March 23, 2015

Horror Legacy: Freddy vs Jigsaw

During the build up to the last Monster Mania, I had a few conversations about Tobin Bell's legacy. This was not really a jab at Tobin Bell's ability, it came up when I had him on my “maybe” list for meeting at the convention. He was a maybe for me based on what I was assuming his cost was going to be versus what I felt it would be worth. It was an interesting conversation as we discussed the idea of autograph/meet and greet value to those who perceive the performer in different lights.

Tobin Bell has had a long and solid career as a working actor. He is someone who blended into the work, overshadowed by the stars of whatever movie or show he was working on. Think about his role on Seinfeld as the record store owner, it was a great bit but hardly one that would jump you up the convention circuit. I look over his credits and he has been involved in a lot of good films. He was in Mississippi Burning, An Innocent Man, In the Line of Fire, as well as a lot of television shows, mostly one offs, but did have a run on 24. Still, nothing that really makes him jump out as a reason to really want to meet him. Not that he is a bad or mean guy not worth meeting, but these things are expensive.

When you look at Tobin Bell's legacy, it is pretty much limited to the Saw series. Yes, his presence had an enormous impact and loomed large over the seven films, but that is pretty much the limit of his legacy. His great voice sermonizing on the value of life.

Of course, the conversation was not limited to Bell's legacy, I had to come up with some form of counterpoint. You see, the discussions were with those who were all in favor of meeting him. On the other hand, I countered with Robert Englund. He is someone I see as a true icon of horror and worthy of the fans he has. My opposition countered by saying he was only good in the A Nightmare on Elm Street films. I believe the implication was that just like Bell, Englund only has one series worth remembering him for.

Granted, all of this is personal preference and how you view their careers and their value. Still, I was tempted to revisit this after watching a movie that just hit DVD called The Last Showing. It is a new horror film starring Robert Englund (of course). The movie is not great, but it was still quite entertaining, but it made me think about a difference between Bell and Englund, but more about Englund.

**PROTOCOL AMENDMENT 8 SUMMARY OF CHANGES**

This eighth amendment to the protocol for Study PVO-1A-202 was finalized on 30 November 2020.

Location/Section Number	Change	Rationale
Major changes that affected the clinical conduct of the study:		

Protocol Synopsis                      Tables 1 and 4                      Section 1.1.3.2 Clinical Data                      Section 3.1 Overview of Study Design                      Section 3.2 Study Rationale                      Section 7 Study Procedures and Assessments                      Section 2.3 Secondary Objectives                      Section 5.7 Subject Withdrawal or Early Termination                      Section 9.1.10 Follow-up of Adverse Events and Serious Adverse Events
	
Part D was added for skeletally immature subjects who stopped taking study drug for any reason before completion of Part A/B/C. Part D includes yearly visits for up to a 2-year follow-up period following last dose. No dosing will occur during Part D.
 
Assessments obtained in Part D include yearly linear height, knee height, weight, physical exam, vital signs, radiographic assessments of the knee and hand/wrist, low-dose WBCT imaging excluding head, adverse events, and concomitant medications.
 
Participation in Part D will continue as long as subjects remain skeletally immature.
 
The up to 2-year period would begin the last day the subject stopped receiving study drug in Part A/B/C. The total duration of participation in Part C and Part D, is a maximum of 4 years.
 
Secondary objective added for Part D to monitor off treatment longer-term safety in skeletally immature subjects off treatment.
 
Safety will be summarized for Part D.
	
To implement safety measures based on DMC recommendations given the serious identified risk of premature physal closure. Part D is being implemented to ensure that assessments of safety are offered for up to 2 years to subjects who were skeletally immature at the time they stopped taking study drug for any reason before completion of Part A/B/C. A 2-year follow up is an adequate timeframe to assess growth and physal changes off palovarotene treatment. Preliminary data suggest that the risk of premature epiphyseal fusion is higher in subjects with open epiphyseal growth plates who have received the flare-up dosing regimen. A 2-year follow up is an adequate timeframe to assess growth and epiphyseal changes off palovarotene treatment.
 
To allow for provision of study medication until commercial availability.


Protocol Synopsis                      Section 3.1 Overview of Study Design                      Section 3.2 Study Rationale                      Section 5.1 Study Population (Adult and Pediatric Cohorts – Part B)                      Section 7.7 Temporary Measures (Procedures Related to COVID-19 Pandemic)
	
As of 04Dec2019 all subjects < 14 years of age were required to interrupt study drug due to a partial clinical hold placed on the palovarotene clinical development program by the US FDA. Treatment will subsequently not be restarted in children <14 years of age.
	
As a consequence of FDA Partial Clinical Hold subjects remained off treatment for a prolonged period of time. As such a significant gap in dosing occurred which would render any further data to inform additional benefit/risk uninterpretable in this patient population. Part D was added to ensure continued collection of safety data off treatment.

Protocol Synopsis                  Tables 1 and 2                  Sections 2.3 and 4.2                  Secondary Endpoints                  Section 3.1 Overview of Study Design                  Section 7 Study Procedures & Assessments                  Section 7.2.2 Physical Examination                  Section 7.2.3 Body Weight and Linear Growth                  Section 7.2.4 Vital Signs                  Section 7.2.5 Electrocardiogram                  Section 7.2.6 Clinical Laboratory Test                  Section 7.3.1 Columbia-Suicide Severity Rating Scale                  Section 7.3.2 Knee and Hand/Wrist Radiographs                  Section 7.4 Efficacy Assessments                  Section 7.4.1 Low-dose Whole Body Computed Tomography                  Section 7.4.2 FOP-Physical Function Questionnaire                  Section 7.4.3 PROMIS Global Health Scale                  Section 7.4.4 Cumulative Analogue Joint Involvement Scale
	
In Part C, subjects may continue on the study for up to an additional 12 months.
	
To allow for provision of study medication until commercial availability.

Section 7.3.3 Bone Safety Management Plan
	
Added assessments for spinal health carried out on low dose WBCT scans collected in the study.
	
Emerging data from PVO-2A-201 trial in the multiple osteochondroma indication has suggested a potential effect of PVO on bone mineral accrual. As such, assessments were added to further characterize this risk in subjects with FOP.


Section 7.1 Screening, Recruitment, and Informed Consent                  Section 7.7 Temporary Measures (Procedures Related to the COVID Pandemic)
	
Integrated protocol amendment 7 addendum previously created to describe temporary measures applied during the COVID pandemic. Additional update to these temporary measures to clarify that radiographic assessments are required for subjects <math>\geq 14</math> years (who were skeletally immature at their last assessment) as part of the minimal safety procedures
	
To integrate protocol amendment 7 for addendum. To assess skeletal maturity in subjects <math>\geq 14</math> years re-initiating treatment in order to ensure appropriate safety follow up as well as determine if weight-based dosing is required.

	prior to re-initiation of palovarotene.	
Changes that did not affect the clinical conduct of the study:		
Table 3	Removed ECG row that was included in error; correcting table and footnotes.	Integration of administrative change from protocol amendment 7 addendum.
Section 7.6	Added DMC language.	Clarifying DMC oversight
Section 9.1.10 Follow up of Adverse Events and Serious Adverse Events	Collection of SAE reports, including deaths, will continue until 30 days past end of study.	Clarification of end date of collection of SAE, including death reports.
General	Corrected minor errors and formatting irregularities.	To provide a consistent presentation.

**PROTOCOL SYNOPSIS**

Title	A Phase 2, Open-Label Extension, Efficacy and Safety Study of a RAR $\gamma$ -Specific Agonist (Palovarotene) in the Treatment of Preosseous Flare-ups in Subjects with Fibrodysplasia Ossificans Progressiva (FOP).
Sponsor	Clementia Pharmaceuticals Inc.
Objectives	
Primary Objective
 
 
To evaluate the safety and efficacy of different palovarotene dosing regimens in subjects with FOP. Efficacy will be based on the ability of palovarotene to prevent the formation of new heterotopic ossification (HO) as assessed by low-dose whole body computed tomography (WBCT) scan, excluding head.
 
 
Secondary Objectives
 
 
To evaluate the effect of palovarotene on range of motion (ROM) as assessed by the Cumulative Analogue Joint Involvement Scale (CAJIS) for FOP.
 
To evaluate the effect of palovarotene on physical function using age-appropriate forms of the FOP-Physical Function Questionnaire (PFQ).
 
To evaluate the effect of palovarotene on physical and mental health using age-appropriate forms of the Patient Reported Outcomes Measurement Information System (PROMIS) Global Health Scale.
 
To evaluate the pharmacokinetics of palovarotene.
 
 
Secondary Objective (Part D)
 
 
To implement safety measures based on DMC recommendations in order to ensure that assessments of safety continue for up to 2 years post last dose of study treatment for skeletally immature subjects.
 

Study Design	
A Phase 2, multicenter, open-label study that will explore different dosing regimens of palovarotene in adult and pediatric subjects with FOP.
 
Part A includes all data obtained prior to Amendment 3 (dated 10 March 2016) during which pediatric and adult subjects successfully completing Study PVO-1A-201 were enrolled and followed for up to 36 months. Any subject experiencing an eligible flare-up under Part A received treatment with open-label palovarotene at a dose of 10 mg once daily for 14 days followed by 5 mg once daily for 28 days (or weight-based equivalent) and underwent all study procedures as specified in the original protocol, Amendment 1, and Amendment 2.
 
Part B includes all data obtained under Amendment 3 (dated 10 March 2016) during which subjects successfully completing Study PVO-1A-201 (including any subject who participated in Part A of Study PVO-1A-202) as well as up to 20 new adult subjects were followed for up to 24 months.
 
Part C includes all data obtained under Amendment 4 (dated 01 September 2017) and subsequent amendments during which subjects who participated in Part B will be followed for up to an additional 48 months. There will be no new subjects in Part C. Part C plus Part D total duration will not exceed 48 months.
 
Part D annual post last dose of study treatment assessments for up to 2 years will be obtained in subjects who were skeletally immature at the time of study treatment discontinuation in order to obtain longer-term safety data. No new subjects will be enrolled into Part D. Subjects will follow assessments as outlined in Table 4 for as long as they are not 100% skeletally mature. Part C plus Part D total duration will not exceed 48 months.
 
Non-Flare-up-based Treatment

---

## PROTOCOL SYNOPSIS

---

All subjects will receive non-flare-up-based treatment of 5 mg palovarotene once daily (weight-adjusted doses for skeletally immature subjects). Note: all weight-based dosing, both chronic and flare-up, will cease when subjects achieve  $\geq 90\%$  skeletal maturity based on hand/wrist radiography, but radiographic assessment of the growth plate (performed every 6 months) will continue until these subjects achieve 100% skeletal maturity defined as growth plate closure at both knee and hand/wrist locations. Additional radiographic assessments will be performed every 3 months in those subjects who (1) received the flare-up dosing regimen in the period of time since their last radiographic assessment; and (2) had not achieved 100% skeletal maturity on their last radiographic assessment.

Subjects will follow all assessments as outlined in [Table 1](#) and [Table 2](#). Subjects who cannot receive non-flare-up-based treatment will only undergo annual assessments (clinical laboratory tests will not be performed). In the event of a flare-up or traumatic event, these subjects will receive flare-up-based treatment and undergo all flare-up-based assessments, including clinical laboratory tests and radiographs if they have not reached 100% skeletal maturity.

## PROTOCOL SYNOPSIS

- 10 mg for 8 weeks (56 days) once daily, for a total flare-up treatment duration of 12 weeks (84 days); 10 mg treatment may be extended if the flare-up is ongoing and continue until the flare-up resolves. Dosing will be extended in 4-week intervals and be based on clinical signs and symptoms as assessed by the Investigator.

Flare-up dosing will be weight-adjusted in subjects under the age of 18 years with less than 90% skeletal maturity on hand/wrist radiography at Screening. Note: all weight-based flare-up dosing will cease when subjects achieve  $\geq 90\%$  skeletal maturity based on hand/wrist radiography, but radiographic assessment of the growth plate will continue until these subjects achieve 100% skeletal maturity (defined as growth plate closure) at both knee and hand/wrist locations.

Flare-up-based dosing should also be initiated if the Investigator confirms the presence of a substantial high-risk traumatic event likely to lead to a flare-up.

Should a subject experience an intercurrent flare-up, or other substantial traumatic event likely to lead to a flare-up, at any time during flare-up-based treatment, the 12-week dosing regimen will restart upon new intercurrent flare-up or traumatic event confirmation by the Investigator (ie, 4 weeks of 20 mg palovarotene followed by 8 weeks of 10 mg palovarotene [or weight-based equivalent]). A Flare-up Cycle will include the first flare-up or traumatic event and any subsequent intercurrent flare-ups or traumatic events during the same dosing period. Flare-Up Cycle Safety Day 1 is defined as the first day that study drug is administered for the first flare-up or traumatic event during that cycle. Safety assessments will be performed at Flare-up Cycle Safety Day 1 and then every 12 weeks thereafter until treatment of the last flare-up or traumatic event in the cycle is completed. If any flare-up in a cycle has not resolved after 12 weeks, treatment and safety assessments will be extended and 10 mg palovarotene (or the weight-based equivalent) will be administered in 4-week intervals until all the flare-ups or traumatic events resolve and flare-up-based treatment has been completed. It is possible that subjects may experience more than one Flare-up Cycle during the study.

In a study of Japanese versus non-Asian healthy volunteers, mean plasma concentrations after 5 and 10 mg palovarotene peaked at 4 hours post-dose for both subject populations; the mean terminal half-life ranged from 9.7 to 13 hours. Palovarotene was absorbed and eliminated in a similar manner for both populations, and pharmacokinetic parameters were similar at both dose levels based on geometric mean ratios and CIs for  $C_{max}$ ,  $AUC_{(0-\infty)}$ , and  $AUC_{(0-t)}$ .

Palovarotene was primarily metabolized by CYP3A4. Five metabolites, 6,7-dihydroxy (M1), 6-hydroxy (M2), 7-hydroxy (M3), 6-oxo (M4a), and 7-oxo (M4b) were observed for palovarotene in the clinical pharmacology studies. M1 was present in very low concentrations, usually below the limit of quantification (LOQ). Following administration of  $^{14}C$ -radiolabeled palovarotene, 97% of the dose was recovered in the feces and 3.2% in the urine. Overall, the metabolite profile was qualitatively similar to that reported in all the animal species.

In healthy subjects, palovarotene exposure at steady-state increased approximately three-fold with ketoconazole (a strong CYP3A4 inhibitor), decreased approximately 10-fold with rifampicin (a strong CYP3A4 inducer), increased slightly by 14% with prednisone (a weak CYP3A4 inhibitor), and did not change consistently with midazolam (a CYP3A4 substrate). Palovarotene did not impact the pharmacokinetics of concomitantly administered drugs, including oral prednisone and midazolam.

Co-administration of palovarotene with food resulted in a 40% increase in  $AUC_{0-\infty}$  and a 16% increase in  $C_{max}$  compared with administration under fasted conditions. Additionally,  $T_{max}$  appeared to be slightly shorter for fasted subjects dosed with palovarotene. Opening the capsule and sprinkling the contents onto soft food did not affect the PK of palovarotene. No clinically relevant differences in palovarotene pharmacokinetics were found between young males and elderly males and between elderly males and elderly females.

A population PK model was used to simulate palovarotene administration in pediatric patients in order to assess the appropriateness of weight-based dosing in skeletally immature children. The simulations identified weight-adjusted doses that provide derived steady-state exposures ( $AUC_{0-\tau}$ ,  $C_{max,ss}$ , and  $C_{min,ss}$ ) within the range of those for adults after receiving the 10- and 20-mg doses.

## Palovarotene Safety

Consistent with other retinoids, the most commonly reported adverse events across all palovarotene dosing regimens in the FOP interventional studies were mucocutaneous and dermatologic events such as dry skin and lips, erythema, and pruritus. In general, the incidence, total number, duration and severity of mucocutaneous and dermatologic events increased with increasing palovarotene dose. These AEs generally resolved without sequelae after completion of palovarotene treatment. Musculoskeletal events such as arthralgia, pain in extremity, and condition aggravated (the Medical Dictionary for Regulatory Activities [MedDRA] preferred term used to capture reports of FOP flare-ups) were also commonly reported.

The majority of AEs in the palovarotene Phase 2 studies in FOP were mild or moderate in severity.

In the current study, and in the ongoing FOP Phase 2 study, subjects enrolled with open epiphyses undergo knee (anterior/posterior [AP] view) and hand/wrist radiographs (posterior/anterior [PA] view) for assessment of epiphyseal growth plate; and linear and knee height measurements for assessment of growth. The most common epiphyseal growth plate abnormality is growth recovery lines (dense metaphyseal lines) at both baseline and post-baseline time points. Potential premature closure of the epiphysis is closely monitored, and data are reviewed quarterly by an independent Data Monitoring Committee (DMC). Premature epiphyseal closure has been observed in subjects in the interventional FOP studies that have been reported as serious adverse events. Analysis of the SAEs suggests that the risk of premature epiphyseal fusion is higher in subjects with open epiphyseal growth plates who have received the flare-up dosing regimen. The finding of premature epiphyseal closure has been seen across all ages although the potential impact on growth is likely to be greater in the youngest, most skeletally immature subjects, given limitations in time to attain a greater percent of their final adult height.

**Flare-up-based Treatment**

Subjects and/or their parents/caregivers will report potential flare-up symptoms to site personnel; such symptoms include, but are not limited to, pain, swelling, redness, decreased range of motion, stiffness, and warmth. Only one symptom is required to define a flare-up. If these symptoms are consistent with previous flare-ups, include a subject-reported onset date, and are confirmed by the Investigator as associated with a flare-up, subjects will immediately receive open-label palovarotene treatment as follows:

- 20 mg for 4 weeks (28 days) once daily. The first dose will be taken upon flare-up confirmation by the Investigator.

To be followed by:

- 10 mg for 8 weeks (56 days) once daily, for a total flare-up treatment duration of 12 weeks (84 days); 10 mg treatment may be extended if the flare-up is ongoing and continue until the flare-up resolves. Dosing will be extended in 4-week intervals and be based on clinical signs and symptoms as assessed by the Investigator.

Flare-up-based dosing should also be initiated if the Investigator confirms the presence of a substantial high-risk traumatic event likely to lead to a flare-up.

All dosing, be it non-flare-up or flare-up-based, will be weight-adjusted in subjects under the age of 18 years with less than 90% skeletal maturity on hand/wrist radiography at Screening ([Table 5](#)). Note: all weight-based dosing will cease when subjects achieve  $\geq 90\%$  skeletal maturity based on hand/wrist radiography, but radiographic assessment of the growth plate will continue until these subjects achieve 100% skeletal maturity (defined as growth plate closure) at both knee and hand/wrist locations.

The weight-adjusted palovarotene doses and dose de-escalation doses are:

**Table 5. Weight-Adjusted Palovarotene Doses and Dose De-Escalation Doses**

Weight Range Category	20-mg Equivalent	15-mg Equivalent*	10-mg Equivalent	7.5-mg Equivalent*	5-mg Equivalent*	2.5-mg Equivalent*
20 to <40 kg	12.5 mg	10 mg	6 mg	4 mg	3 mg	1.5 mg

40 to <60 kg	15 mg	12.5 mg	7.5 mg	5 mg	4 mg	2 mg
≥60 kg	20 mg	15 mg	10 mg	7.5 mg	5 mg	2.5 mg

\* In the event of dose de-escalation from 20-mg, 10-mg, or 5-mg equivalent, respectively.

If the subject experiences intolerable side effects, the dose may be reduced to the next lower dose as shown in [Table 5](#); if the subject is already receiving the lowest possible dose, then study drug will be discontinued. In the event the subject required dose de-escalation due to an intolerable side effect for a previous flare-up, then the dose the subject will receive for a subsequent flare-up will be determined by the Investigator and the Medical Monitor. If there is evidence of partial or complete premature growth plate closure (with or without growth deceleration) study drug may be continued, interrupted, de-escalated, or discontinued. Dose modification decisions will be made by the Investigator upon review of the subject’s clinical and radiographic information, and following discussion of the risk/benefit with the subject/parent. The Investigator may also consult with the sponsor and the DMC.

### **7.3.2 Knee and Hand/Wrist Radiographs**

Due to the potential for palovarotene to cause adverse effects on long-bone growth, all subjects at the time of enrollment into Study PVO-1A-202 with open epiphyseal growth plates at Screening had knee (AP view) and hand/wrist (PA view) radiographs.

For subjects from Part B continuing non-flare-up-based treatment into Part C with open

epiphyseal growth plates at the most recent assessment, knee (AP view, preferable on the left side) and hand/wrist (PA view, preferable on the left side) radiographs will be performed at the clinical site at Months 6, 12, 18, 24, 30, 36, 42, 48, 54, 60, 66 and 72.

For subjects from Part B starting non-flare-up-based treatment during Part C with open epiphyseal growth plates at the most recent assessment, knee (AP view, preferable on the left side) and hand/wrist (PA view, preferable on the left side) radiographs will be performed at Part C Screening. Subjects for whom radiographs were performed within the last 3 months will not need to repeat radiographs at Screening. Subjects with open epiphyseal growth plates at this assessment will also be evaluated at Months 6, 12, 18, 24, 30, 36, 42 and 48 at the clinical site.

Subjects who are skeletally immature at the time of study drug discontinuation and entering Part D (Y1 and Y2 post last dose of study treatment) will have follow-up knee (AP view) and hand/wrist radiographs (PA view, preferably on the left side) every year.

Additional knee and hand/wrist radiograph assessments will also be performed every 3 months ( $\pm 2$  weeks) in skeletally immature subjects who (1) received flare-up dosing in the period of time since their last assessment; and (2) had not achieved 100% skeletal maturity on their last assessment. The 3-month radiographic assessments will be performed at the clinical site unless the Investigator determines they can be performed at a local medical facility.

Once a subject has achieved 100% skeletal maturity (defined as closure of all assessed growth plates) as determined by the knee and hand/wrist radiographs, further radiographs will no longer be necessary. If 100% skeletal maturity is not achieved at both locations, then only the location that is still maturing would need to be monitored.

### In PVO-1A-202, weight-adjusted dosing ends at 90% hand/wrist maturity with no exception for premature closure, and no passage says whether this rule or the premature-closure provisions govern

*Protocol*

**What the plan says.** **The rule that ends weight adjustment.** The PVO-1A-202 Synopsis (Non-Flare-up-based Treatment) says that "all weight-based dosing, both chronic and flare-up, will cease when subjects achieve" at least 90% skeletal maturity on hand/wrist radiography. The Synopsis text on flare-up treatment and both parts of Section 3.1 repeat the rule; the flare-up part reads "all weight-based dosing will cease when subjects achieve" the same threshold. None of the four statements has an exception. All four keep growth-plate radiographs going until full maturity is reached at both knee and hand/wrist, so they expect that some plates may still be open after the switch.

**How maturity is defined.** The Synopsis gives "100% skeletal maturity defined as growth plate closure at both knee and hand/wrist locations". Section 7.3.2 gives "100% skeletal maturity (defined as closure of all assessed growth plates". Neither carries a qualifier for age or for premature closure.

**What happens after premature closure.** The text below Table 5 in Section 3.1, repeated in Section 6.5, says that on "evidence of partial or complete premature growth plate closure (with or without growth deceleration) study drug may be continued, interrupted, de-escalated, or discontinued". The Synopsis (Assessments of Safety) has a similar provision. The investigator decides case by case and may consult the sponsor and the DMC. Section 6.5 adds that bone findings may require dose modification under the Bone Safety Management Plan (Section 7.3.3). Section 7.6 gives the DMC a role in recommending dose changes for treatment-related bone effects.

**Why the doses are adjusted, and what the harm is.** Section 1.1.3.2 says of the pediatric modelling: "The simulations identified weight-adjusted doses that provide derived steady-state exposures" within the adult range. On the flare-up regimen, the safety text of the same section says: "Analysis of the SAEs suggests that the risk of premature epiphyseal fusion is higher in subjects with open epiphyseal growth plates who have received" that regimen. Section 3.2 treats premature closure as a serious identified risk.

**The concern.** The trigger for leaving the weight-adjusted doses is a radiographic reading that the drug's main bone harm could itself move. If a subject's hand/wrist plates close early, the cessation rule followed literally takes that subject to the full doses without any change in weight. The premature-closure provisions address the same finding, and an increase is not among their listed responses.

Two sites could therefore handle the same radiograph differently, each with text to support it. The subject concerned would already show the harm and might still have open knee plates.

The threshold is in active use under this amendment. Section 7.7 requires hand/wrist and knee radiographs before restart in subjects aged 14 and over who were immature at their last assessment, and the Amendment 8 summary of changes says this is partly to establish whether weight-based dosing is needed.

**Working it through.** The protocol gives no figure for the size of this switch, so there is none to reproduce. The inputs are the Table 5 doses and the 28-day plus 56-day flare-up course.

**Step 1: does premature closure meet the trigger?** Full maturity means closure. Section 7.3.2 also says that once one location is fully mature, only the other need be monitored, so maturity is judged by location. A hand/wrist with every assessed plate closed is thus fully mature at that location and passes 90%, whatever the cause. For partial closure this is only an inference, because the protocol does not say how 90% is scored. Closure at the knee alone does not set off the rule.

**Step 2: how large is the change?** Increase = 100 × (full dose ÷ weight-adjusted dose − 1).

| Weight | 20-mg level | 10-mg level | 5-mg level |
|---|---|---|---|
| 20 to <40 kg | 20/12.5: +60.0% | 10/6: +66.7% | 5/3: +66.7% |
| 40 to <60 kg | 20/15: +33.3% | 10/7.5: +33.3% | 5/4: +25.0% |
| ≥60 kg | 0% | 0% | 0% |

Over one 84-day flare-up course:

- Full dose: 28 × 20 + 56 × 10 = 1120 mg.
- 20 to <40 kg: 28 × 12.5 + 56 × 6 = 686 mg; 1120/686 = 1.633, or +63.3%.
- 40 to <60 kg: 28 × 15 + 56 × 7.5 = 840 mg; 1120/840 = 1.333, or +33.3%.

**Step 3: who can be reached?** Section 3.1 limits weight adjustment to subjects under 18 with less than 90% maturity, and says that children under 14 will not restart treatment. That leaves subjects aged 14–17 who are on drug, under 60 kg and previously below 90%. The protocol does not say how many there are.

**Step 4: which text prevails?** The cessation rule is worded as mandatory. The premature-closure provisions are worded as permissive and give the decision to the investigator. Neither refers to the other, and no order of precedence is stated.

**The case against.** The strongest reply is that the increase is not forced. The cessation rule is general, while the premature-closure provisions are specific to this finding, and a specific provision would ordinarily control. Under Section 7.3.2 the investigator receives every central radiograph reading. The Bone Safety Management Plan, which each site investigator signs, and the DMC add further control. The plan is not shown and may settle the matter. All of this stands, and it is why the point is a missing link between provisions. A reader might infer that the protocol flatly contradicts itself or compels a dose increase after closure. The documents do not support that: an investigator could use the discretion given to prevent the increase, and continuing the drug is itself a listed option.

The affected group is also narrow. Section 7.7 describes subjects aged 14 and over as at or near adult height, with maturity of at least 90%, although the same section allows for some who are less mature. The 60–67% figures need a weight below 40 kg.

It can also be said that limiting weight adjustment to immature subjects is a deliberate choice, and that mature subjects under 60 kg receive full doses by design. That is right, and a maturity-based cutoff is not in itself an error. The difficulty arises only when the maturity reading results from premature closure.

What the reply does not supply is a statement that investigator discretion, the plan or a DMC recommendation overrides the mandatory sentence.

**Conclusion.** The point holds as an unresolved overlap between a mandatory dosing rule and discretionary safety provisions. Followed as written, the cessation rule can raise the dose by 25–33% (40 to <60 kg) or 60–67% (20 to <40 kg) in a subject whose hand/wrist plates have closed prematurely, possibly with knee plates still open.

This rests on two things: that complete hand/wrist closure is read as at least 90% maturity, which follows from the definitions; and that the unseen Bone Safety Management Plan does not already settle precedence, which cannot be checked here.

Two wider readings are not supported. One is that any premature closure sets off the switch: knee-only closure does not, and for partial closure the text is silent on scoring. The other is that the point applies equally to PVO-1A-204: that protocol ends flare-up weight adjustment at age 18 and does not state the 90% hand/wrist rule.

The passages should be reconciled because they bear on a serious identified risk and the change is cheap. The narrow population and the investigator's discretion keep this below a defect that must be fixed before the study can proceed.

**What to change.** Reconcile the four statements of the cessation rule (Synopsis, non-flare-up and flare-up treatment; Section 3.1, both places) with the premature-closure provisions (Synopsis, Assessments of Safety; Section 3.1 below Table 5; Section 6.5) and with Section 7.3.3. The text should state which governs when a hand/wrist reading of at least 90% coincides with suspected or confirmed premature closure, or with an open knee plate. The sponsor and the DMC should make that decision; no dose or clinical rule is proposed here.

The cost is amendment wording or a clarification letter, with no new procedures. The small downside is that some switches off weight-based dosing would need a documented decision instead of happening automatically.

Shifting gears into Englund's legacy.... Sure, he will always, ALWAYS, be associated with Freddy. That will always be his cash cow, his claim to fame, and the reason he draws five hour lines at conventions. However, to me, he is much more than Freddy. Where Tobin will always be Jigsaw/John Kramer, Englund will be Freddy, Professor Gordon Crowley, Mayor Buckman, Professor William Wexler, Bill Gartley, The Phantom, Ranger, Harry, Buck, and never forget Willie! Yes, I had to look back through his credits for a lot of the character names, but the fact remains, I remember his appearances in a lot more films.

Robert Englund is someone always ready to take a job and make it his own. It doesn't matter how bog or small the role is, Robert Englund has a way of bringing something to that character and making him memorable. The man is a horror star. There is no other way of looking at it. He has the obvious love of the genre, the acceptance that he will always be Freddy, and the charisma to stand out in other roles. He has a legacy in the genre that stands the test of time and he will always be remembered for it.

I am not sure if any of this rambling makes any sense, but I stand by my assertion that Robert Englund has a long horror legacy that goes beyond Freddy Krueger, while Tobin Bell's begins and ends with Jigsaw. I did end up meeting Tobin and he was quite delightful, and I am glad I met him. Still, I will always rank Englund well above him.

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